David's Reviews > The Swallows of Kabul

The Swallows of Kabul by Yasmina Khadra
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May 12, 2010

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Read from May 12 to 13, 2010

** spoiler alert ** I'd probably rate it a 2.5.

What I liked about the book is it's look into Middle-eastern society. It demonstrates the oppressive nature of Islam, and the duplicitous nature of the people who live in places governed by Islamic law. Men seek only to get along by appealling to the good graces of the reigning regime. There is a pervading culture of anger and hatred, but in the privacy of the home, the book descibes the people's hatred for that culture. That was one thing I regret not really knowing in my time in the Middle East: how people lived day-to-day. We only had brief contact with the people and it wasn't enough to really get to know them.

It also described the devistated state of Afghanistan under the Taliban. Mohsen (the educated young man in the story) says, "...the Taliban have taken advantage of a period of uncertainty. They've dealt a terrible blow to people who were already defeated. But they haven't finished us off, not yet. Our duty is to convince ourselves of that fact"(77). He ends up giving into the demands of the Taliban police, and his wife hates him for it. Another character has the outlook that "Life is nothing but an inexorable process of erosion...whether you neglect yourself or take care of yourself...birth dooms you to death; it's a rule" (119). When all that is left is fighting for a piece of desert, it saps all hope for the situation.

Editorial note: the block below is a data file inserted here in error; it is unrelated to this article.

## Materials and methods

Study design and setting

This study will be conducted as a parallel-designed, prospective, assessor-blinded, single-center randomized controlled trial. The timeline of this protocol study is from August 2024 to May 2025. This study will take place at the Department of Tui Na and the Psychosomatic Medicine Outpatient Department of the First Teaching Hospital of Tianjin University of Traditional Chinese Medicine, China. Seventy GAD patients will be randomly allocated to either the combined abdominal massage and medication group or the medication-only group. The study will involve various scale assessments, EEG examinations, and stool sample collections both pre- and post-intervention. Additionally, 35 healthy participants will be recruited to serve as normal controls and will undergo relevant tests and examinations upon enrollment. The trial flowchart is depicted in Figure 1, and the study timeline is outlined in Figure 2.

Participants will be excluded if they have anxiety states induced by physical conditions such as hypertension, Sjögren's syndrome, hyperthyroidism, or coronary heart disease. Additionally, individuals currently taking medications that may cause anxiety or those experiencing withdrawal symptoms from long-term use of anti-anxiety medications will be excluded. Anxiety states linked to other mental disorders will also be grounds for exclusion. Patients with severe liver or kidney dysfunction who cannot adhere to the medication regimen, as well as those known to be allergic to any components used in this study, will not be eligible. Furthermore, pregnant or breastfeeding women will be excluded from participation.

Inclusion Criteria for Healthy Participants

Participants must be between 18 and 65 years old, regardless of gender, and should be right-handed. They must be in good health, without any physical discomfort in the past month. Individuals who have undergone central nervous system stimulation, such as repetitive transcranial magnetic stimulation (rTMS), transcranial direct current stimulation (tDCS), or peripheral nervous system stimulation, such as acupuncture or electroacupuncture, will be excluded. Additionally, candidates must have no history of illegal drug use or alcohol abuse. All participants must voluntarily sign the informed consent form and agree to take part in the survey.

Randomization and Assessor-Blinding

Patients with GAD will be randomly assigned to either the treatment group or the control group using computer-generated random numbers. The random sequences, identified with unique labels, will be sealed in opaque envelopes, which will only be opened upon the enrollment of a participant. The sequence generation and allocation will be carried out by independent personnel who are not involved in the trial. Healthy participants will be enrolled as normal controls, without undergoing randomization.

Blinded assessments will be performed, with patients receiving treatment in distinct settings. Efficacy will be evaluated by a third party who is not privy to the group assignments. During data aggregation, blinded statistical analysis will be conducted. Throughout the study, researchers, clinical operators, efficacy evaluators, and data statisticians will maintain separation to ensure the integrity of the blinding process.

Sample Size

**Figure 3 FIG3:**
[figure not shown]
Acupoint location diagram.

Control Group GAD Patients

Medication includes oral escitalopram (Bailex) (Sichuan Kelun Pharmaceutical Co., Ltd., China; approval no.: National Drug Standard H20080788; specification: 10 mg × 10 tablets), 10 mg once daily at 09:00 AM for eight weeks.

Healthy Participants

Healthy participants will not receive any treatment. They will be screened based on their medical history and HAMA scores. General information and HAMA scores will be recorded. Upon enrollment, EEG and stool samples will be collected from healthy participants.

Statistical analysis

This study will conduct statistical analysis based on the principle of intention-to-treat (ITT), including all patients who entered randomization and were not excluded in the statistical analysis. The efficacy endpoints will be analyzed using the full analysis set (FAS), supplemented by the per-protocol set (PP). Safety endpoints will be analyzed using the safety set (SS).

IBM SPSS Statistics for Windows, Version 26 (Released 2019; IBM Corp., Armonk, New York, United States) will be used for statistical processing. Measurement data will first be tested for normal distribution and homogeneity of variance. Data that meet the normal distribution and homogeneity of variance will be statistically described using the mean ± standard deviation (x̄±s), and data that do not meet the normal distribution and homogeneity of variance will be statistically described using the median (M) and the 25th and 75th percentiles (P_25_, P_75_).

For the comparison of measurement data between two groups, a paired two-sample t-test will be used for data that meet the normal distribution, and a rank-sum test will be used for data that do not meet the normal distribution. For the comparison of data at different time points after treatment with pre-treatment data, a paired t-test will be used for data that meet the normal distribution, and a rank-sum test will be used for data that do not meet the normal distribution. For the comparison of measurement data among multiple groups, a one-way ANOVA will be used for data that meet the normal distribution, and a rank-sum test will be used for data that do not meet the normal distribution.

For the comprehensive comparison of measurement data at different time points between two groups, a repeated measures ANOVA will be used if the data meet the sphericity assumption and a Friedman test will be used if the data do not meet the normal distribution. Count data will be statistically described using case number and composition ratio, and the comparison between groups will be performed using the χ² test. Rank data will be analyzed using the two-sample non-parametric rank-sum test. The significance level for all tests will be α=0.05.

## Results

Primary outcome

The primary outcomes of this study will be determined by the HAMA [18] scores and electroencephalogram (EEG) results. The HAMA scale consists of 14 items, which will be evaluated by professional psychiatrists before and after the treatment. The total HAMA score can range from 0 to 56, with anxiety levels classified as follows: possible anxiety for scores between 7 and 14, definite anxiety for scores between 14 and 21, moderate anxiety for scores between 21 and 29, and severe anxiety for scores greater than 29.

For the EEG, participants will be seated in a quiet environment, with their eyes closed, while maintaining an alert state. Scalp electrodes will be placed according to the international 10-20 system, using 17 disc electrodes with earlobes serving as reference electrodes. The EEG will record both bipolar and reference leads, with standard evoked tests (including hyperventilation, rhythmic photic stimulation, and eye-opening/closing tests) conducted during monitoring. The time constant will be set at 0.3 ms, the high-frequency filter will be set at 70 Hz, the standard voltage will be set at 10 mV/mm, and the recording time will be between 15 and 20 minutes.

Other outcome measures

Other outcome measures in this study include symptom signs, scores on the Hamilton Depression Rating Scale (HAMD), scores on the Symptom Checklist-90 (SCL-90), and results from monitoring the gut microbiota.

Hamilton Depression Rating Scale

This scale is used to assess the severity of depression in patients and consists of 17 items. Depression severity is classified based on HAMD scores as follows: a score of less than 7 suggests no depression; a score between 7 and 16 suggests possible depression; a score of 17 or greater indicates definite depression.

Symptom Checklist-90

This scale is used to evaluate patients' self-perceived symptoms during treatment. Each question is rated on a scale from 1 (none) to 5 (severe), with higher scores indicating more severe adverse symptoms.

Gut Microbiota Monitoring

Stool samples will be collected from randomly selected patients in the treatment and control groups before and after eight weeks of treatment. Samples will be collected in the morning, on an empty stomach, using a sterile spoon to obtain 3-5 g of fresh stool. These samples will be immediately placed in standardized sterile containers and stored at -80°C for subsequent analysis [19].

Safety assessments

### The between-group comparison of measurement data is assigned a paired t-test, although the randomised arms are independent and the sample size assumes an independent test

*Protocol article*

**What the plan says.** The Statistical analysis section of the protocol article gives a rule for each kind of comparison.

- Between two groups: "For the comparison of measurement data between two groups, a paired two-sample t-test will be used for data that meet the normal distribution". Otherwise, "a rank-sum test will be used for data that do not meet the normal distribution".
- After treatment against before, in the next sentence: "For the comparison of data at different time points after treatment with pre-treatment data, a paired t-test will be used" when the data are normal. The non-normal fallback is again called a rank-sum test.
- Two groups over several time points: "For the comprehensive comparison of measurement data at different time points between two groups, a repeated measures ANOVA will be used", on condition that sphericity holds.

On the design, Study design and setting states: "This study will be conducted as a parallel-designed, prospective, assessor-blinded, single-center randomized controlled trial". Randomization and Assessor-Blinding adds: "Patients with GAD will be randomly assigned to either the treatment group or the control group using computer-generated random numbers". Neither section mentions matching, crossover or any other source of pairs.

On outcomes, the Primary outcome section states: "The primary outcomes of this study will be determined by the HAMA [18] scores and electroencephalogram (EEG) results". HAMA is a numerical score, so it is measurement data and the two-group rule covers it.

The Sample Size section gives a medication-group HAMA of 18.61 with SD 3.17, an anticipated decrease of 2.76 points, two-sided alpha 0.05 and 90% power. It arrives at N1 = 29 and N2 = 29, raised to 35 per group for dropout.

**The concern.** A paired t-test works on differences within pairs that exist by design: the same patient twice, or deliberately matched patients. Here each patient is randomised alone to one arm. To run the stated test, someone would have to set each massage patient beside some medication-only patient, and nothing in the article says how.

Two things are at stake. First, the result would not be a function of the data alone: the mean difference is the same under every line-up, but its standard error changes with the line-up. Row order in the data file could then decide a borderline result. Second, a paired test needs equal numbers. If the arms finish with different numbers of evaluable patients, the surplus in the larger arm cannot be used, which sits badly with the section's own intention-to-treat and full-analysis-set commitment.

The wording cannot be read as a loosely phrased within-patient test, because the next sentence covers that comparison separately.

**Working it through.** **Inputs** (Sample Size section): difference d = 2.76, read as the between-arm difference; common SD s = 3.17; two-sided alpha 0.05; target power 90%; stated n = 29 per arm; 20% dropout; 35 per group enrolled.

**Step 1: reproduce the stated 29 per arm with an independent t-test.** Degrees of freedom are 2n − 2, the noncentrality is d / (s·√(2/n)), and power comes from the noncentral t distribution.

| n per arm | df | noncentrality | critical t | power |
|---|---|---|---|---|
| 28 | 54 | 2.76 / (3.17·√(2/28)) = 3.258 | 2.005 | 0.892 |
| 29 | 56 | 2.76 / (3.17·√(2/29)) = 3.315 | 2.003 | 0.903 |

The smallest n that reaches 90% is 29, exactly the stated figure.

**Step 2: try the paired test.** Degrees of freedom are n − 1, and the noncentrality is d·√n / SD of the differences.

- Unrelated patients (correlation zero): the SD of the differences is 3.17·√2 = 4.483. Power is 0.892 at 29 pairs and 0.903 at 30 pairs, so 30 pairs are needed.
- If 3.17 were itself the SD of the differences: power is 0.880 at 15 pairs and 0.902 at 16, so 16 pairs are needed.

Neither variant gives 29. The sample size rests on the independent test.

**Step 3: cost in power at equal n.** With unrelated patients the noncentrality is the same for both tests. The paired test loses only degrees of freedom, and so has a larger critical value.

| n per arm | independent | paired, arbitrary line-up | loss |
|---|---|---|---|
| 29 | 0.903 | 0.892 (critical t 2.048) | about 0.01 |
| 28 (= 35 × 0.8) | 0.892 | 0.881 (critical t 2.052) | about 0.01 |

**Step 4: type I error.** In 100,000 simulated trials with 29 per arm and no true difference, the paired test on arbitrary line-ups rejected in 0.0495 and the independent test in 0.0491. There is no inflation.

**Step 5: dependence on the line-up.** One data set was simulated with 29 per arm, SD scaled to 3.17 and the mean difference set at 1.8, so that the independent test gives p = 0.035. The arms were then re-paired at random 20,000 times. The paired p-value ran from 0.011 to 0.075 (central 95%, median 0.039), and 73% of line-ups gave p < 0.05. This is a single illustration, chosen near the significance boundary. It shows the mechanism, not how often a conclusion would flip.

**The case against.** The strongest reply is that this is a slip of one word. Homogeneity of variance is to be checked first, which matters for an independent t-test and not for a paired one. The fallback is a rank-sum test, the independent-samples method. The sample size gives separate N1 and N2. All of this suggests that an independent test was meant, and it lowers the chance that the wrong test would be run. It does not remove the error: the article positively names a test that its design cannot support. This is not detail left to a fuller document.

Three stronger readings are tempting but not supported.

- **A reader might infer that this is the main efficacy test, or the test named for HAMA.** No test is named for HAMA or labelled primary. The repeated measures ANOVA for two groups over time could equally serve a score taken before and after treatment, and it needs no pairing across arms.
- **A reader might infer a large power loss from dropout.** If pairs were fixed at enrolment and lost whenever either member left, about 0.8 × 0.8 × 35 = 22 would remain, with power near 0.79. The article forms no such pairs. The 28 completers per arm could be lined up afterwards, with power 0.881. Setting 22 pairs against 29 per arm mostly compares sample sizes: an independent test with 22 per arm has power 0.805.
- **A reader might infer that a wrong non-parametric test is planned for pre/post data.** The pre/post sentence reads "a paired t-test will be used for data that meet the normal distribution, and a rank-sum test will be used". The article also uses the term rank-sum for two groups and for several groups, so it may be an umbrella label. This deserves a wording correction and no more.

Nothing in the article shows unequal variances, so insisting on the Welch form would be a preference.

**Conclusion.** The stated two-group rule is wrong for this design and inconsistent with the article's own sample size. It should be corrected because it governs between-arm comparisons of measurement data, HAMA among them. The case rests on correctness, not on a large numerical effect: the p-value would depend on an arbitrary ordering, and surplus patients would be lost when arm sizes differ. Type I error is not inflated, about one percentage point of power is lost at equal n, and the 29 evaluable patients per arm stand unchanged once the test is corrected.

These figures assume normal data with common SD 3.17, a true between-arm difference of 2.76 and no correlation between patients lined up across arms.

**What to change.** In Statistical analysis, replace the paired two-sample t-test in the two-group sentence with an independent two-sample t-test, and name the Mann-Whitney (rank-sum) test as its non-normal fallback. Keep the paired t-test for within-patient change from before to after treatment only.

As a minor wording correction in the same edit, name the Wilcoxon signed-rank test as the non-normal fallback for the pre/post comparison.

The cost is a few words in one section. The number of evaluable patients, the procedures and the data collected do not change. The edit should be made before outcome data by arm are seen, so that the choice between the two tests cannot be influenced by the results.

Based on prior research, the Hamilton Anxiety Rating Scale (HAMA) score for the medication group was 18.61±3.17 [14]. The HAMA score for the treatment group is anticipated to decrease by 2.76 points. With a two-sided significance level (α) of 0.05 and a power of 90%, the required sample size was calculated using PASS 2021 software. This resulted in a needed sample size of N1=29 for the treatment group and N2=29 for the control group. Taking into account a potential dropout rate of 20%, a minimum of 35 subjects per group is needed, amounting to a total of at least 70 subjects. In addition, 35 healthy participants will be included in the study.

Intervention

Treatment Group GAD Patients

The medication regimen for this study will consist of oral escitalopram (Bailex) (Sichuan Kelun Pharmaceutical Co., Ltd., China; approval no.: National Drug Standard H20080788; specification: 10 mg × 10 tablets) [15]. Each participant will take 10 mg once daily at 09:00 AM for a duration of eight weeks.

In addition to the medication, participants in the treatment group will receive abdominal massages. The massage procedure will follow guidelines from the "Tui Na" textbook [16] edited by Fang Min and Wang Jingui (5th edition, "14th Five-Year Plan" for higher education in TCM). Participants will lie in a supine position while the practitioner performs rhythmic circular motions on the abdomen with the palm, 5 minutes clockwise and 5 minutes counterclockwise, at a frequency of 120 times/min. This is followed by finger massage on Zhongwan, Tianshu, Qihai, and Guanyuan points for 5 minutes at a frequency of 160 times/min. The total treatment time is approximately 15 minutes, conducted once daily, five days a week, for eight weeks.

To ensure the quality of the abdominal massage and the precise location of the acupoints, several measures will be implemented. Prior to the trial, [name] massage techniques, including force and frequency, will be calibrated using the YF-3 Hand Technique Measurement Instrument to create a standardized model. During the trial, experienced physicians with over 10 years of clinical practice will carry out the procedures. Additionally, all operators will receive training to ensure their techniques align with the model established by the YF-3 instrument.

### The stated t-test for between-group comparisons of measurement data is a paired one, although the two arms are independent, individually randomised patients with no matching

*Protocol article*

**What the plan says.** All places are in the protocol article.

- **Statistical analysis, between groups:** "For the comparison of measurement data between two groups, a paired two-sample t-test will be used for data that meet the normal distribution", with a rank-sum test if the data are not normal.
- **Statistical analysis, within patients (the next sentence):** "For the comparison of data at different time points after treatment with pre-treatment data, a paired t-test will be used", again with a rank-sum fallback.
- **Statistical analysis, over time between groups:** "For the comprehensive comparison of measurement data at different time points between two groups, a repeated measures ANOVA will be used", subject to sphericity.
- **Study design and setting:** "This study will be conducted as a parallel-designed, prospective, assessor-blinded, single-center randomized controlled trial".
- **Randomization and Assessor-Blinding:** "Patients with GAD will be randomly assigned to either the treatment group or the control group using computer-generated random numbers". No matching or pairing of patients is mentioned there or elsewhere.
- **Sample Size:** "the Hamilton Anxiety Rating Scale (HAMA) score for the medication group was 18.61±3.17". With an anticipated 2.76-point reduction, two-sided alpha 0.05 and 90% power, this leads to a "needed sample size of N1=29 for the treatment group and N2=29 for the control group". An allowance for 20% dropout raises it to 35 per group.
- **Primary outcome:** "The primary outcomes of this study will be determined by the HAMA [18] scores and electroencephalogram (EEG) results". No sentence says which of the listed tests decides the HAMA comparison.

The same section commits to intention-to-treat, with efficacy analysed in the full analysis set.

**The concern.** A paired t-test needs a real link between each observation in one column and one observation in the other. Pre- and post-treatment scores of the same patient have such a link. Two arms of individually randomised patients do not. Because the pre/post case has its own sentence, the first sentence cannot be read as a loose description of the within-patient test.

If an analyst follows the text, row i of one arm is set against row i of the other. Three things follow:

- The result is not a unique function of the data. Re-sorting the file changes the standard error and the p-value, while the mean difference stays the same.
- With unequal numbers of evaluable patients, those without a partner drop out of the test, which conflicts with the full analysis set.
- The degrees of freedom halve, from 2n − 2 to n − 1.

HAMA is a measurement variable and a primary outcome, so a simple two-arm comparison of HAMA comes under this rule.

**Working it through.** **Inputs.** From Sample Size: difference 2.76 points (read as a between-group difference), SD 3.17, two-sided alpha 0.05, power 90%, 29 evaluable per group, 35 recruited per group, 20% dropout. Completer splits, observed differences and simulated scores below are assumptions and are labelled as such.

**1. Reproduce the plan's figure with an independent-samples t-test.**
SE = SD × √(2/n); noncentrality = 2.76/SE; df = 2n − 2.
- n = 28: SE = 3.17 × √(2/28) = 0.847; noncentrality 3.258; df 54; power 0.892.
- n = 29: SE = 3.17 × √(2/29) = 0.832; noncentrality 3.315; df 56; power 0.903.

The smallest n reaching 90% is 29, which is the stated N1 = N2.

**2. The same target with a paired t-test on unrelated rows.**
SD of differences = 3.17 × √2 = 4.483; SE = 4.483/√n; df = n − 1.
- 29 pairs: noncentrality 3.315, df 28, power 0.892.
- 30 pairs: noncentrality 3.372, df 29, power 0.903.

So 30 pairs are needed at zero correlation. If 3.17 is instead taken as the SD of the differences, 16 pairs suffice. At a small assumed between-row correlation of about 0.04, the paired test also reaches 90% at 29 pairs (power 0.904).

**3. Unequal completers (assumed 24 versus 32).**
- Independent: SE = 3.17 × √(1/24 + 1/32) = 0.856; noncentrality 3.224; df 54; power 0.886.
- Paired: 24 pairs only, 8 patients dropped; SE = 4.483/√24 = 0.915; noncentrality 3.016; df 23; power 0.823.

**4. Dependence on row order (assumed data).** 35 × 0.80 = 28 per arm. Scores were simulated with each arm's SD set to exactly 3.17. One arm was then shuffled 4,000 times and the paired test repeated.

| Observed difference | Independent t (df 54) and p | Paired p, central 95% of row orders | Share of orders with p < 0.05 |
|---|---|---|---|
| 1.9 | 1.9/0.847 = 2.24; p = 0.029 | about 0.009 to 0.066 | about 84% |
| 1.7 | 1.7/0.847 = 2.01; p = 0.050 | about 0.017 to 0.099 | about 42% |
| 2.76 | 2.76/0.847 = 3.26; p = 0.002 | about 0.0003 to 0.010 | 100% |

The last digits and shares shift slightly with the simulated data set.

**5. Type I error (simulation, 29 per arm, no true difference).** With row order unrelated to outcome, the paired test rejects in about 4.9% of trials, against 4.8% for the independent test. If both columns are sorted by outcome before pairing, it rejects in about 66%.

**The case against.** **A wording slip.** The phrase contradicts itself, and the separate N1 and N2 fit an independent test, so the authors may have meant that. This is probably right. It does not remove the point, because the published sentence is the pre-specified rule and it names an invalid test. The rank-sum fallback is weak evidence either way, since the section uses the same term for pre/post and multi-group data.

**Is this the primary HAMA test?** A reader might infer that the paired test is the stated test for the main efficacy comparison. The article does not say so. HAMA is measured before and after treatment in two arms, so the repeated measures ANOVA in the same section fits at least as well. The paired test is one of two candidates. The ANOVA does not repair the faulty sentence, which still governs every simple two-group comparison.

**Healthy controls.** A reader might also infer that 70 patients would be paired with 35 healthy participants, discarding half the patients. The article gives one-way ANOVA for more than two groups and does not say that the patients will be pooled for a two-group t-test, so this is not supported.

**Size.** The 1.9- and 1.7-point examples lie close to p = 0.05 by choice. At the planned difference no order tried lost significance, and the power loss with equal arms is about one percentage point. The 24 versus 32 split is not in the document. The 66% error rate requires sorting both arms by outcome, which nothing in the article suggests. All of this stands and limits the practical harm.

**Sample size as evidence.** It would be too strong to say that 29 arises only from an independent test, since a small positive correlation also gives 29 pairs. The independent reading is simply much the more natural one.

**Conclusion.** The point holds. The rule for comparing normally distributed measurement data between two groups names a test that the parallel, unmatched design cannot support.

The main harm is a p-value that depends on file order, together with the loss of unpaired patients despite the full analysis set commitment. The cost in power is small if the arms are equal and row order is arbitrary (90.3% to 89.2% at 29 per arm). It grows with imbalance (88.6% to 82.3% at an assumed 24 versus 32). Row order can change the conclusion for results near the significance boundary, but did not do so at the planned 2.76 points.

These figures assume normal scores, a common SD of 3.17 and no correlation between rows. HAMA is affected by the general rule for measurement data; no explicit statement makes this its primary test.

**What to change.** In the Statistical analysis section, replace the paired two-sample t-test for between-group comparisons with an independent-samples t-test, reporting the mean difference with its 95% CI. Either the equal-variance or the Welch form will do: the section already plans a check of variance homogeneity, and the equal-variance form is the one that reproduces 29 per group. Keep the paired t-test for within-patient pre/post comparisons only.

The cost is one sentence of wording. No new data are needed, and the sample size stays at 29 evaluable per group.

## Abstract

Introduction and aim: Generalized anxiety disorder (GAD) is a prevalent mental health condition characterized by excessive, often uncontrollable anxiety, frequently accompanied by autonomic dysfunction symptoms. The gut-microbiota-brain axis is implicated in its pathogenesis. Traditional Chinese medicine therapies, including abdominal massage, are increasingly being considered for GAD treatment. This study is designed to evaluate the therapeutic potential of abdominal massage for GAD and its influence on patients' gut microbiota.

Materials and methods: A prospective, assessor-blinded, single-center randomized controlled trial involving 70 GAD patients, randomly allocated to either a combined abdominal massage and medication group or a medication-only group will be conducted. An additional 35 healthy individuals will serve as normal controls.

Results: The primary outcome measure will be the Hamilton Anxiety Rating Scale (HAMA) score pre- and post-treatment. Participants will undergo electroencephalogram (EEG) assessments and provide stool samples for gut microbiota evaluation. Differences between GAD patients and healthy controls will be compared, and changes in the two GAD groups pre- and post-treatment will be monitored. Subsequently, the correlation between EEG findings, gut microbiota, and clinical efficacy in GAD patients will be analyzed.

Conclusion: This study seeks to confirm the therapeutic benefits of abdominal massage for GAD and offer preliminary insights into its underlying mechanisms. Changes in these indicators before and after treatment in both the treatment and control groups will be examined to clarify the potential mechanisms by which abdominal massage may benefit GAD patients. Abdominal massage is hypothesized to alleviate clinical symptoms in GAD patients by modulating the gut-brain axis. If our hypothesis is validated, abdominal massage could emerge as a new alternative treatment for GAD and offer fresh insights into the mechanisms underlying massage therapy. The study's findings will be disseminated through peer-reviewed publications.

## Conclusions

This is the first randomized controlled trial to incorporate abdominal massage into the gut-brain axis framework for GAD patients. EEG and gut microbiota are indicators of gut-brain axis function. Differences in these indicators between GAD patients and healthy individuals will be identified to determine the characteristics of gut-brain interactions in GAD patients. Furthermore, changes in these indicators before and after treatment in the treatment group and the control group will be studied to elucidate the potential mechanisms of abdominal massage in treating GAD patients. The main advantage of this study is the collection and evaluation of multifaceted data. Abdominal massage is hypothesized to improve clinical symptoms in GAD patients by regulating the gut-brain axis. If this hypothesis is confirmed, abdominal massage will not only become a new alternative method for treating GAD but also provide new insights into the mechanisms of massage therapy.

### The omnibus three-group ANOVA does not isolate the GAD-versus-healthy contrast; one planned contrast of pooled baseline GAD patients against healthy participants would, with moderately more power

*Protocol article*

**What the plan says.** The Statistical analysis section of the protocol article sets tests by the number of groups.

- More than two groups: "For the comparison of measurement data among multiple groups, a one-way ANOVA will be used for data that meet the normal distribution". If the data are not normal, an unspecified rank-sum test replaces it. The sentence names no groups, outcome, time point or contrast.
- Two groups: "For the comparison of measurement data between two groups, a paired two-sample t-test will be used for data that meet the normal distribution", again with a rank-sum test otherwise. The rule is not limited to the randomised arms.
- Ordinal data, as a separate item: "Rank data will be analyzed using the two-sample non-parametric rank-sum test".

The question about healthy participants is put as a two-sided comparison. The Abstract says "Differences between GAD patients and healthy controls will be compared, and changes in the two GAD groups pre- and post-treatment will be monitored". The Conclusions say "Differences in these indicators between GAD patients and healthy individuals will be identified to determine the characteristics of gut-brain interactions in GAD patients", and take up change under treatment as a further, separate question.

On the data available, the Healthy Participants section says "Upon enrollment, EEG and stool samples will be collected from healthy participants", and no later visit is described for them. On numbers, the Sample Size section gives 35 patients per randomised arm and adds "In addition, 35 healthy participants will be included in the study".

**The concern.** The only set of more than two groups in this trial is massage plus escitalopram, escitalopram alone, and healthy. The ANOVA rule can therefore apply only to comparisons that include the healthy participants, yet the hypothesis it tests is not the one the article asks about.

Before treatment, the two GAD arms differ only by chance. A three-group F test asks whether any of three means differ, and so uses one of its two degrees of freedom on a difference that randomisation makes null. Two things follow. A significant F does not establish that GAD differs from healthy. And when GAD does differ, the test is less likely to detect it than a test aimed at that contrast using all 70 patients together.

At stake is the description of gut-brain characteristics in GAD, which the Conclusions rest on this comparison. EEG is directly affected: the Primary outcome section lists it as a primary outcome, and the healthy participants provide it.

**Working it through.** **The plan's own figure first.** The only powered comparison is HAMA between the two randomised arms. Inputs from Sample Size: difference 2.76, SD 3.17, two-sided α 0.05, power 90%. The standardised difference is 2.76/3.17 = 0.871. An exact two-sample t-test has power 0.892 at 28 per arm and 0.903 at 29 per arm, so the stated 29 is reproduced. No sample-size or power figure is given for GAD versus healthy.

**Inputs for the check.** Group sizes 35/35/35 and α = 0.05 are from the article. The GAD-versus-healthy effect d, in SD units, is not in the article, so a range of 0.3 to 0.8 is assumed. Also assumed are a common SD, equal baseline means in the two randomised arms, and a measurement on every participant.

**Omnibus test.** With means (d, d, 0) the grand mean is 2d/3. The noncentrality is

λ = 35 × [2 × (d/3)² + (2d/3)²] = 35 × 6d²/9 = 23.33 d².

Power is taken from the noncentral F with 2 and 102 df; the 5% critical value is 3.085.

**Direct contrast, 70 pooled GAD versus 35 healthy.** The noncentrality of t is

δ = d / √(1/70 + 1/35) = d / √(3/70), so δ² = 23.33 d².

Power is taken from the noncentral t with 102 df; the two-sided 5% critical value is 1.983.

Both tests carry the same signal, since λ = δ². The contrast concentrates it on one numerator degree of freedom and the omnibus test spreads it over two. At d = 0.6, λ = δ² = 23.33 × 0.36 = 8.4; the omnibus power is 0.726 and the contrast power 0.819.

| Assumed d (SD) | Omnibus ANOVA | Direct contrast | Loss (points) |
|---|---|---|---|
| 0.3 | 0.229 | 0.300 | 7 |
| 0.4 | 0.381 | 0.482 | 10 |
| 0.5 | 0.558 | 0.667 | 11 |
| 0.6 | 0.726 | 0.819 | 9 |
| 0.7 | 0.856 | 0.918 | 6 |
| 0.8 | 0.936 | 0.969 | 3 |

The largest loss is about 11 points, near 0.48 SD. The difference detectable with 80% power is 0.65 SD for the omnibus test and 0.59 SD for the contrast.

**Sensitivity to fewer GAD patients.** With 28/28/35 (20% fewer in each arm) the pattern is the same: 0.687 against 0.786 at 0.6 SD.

There could be some symbolism in the last part of the book. There is a man who has fallen in love with the beauty of a woman, given up the life of his wife in a plan to save her, and, in the end, goes mad as he's unable to find her. The woman represents Afghanistan and the man's desire for her consumes him, as it consumes those fighting for the country today.
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Reading Progress

05/12/2010 page 3
1.44% "Incredible introduction. Gives the feeling that I had while in the middle east."

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